Brown aims to erase the pension shortfall by increasing contributions to the system by $450 million between the state, its school districts and its teachers this year, an amount that under his plan would grow to an additional $5 billion a year. All told, an amount equal to 19.33 percent of the state’s teacher payroll goes into funding pensions; under Brown’s plan, that would rise to 35.7 percent of payroll.

In contrast, the city pays 36.5 cents per dollar of salary on public safety workers’ pensions, while the workers themselves contribute 15 cents for every dollar of salary; non-safety workers contribute close to 9 cents per dollar, while the city pays 15 cents per dollar of salary on pensions. The city spent $13.6 million on pension costs in 2013.

CalSTRS has about two-thirds of the money it would need to pay everything it owes now to the 862,000 active and retired teachers it serves, though the payments will come due over the next several decades. The fund’s managers have for several years pressed state lawmakers – who set contribution rates – to invest more in the 101-year-old retirement system.

The state’s contribution to the system is less than half what it was in 1998, a 2011 fact sheet says. Meanwhile, benefit enhancements were enacted in 1998 and 2000 to address a teacher shortage, though some of the enhancements have since expired, the fact sheet says.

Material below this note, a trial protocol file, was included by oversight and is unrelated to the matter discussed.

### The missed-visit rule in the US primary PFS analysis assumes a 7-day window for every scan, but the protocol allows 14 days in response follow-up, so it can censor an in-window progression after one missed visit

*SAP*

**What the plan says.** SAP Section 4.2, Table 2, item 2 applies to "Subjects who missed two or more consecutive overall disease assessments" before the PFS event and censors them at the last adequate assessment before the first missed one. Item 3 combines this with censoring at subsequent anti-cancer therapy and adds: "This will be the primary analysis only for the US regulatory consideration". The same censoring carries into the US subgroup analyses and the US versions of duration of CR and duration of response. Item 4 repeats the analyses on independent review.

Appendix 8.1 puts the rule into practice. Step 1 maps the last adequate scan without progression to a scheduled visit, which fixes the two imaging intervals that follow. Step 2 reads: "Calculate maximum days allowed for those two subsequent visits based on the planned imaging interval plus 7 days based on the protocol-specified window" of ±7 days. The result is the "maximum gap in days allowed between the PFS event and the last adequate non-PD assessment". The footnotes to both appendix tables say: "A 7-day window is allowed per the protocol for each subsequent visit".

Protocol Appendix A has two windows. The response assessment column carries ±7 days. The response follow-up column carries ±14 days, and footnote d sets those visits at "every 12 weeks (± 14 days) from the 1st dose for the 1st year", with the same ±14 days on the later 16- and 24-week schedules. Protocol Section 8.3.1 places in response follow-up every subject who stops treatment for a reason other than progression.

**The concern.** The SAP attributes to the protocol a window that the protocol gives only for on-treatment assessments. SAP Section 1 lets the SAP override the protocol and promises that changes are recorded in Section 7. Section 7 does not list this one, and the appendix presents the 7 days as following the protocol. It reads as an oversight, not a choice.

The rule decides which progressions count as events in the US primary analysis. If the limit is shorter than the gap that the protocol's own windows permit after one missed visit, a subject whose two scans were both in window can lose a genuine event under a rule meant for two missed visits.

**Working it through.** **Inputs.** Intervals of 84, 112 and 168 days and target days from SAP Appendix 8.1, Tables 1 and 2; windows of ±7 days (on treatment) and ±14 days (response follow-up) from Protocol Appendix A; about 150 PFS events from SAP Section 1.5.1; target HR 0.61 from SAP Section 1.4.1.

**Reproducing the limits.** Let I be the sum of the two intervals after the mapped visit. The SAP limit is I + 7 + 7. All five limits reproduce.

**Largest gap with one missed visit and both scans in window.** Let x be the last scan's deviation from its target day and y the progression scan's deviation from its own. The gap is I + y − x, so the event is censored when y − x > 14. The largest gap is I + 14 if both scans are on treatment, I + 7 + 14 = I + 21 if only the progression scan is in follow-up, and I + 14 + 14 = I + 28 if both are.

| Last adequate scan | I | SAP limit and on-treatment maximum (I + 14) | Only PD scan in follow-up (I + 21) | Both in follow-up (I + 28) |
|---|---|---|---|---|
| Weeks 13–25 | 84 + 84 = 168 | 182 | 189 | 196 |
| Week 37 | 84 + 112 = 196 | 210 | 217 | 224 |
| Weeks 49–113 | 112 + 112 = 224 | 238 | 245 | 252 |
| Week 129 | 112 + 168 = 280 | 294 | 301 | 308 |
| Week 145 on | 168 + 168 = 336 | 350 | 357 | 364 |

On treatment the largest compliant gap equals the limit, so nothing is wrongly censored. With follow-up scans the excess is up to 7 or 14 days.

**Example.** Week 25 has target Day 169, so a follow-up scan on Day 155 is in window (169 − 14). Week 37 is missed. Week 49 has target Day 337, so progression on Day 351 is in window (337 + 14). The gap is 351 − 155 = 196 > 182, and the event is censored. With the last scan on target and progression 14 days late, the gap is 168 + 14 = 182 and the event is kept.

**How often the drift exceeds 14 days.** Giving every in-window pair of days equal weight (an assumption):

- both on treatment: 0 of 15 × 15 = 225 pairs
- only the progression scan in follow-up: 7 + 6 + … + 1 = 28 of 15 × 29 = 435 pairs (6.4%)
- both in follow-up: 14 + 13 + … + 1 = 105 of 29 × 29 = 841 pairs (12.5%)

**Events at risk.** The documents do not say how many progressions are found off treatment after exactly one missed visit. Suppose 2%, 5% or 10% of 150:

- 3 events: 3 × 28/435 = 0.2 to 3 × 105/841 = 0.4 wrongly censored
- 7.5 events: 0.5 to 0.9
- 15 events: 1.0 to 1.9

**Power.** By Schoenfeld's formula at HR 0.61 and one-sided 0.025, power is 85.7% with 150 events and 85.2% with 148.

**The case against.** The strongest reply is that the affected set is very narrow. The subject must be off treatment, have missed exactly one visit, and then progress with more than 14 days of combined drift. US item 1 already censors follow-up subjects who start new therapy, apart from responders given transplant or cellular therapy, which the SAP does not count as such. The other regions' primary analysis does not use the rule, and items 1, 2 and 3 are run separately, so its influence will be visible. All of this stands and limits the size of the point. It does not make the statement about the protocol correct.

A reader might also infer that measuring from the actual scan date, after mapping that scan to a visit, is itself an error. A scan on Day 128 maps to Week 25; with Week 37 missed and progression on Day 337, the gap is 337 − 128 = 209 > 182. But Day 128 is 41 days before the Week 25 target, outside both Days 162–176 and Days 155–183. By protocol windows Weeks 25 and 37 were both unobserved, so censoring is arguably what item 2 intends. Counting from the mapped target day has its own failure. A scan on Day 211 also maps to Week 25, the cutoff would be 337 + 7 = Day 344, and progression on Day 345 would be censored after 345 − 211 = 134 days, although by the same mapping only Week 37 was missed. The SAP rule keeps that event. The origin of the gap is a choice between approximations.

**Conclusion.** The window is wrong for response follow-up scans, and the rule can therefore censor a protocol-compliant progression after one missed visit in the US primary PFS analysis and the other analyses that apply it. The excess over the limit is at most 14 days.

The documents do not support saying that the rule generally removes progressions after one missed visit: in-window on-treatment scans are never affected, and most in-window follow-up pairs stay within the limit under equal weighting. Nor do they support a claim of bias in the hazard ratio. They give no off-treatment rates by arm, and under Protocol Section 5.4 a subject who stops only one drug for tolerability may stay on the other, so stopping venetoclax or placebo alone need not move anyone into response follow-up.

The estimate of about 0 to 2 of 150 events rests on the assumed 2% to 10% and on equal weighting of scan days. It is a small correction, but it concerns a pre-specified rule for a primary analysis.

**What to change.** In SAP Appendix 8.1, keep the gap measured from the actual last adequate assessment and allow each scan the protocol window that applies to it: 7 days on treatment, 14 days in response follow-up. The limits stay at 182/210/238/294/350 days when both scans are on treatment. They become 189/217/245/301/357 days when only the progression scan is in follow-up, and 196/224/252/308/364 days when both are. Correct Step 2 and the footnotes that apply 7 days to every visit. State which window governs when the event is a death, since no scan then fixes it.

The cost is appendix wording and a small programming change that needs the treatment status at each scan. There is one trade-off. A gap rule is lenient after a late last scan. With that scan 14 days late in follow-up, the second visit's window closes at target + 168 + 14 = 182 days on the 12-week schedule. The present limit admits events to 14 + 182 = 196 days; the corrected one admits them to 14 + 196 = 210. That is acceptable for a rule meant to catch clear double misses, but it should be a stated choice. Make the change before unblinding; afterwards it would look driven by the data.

Lawmakers raised the age at which teachers hired in 2013 and beyond could retire with full pensions – 2 percent of pay for each year served – from 60 to 62 and trimmed benefits as part of a 2012 pension reform package.

The median retirement age for members is 62, with retirees earning an average of $3,936 a month, according to CalSTRS’ website (a recent report said the median benefit equals 53 percent of retirees’ final compensation). Teachers enrolled in the system do not receive Social Security.

Separately, the governor’s plan could mean increased costs to cover pensions for the district’s non-teaching staff. Under Brown’s revised budget plan, pensions included in the California Public Employee Retirement System, or CalPERS, could rise from an estimated $1.7 million for 2014-15 to $3.3 million in 2020.

If the increases are approved, they could cost Alameda Unified an additional $26.3 million over seven years, Clark’s presentation to the school board showed. The district was prepared for CalPERS increases but not Brown’s proposal to increase teacher pension costs, Clark’s presentation says, though Brown said in January he planned to draft a plan to do just that.